Unless the tax assessor is insane, the property can't be worth much less than half of what he says. Since taxes even in the worst areas are not likely to be more than 5% of the assessed value each year, and owners lose their properties (perhaps to you) after two or three years depending on the state, you should never have to invest more than 15% of the value of the property, or 30% if the assessor is half insane in his assessments.

In other words, you are safe unless the owner never pays, and after you take the deed to the property, you find out it is filled with toxic waste. To avoid this potentially bad scenario, simply buy only liens on residential property, and spread your money among numerous liens. If you make 15% interest on ten liens for two years, and you have to throw one away, you still have abetter over-all return than in the bank.

This strategy of simply spreading the risk is one that has been used for years by big insurance companies. Some of them buy up these liens by the thousands, and they don't waste their time doing the research that the seminar presenters recommend (maybe they just want to scare you into buying the materials that will teach you how to do this "research"?). If ten out of each a thousand turned out to be never-to-be-paid liens on toxic waste dumps, it would reduce their return by just 1%, and you don't have to take title to the property.

However, there are other things to watch for. Here in Colorado, for example, if the property owner doesn't pay the lien by the deadline, you have to publish a notice three times before getting title to the property. If it is a small lien you could spend all the interest you gained posting ads in the classified section of the local newspaper, just to have the property owner pay up (he doesn't have to reimburse you for the ads). For this reason and others, I would only invest in liens of $400 or more.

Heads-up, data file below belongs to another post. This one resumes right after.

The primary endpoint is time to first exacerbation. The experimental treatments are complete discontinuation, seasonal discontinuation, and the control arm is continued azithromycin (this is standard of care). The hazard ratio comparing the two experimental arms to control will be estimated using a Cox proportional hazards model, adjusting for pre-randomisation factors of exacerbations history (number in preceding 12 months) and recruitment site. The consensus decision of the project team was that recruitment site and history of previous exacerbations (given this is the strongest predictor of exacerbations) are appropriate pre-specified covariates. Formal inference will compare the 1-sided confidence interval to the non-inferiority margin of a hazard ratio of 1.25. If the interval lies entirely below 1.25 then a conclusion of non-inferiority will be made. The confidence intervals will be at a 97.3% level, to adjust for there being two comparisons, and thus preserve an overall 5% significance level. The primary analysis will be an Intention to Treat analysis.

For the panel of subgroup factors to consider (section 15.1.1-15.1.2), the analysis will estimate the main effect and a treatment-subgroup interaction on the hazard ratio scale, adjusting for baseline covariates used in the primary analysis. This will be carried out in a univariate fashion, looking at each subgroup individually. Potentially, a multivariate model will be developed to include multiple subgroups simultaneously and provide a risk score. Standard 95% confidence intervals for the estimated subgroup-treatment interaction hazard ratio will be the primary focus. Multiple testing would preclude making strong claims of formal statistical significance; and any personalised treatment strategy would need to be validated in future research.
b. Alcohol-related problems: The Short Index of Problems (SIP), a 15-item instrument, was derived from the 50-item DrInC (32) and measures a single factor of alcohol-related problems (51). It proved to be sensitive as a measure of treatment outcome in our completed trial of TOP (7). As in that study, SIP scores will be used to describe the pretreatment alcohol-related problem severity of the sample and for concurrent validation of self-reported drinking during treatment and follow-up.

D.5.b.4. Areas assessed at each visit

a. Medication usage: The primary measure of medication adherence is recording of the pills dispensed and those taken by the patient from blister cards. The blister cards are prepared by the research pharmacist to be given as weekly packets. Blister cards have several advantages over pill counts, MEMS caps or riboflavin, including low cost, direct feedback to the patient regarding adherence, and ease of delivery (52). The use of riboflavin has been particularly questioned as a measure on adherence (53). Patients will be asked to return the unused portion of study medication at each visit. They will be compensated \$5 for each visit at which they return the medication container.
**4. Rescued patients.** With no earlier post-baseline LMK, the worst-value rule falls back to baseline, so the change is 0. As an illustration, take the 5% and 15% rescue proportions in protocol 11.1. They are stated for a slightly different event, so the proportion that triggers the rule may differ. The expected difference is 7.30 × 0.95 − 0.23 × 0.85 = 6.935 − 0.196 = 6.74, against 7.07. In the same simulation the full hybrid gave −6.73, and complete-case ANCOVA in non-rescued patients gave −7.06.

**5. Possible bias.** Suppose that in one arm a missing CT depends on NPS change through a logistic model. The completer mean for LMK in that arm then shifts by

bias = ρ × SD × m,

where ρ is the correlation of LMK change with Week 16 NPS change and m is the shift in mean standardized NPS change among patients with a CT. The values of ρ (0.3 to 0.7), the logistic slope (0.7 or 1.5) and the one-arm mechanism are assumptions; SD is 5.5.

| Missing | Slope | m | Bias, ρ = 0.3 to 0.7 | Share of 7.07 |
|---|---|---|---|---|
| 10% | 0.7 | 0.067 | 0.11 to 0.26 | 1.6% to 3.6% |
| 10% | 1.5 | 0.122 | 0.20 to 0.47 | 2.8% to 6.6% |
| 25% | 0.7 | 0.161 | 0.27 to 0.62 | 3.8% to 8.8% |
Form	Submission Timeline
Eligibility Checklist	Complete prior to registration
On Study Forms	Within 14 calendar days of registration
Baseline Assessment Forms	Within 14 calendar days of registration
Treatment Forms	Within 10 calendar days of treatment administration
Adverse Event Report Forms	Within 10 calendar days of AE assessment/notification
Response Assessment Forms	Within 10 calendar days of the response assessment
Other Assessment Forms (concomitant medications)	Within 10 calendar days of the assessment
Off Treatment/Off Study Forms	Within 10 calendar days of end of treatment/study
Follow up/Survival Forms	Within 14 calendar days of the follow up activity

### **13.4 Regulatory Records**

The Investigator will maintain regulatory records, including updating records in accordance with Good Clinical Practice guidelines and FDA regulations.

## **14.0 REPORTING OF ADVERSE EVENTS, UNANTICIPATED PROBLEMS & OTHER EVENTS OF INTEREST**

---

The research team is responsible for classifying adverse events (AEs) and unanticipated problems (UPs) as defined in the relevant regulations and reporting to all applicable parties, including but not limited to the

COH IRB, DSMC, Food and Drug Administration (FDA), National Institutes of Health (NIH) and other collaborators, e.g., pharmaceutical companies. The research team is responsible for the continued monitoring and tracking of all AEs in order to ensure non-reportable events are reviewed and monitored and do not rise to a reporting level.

In some states, instead of bidding a "premium," buyers bid down the interest rate. The rate mandated by law may be 16%, for example, but the bidder who will take the lowest rate gets to buy the lien. I presume that the county keeps the additional interest.

Tax liens can be profitable in most states, if you can buy the liens at face value, and if you understand how it is done. It is done in many different ways. Find the county employee that know how the whole process works, and have it explained to you. In my experience, they often don't want to explain it to you, but your taxes pay them, so bug them until they do.

What about actually getting the title to property this way? Far less than 1% of liens auctioned off are left unpaid until the deadline passes. You could do research to find the property owners least likely to pay their liens, but who wouldn't sell their property before losing it over a few thousand in back taxes? Yes, occasionally someone gets an $80,000 house for $2,000 in back taxes by buying a tax lien. Just don't count on it as a part of your plan.


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Houses Under Fifty Thousand | Tax Liens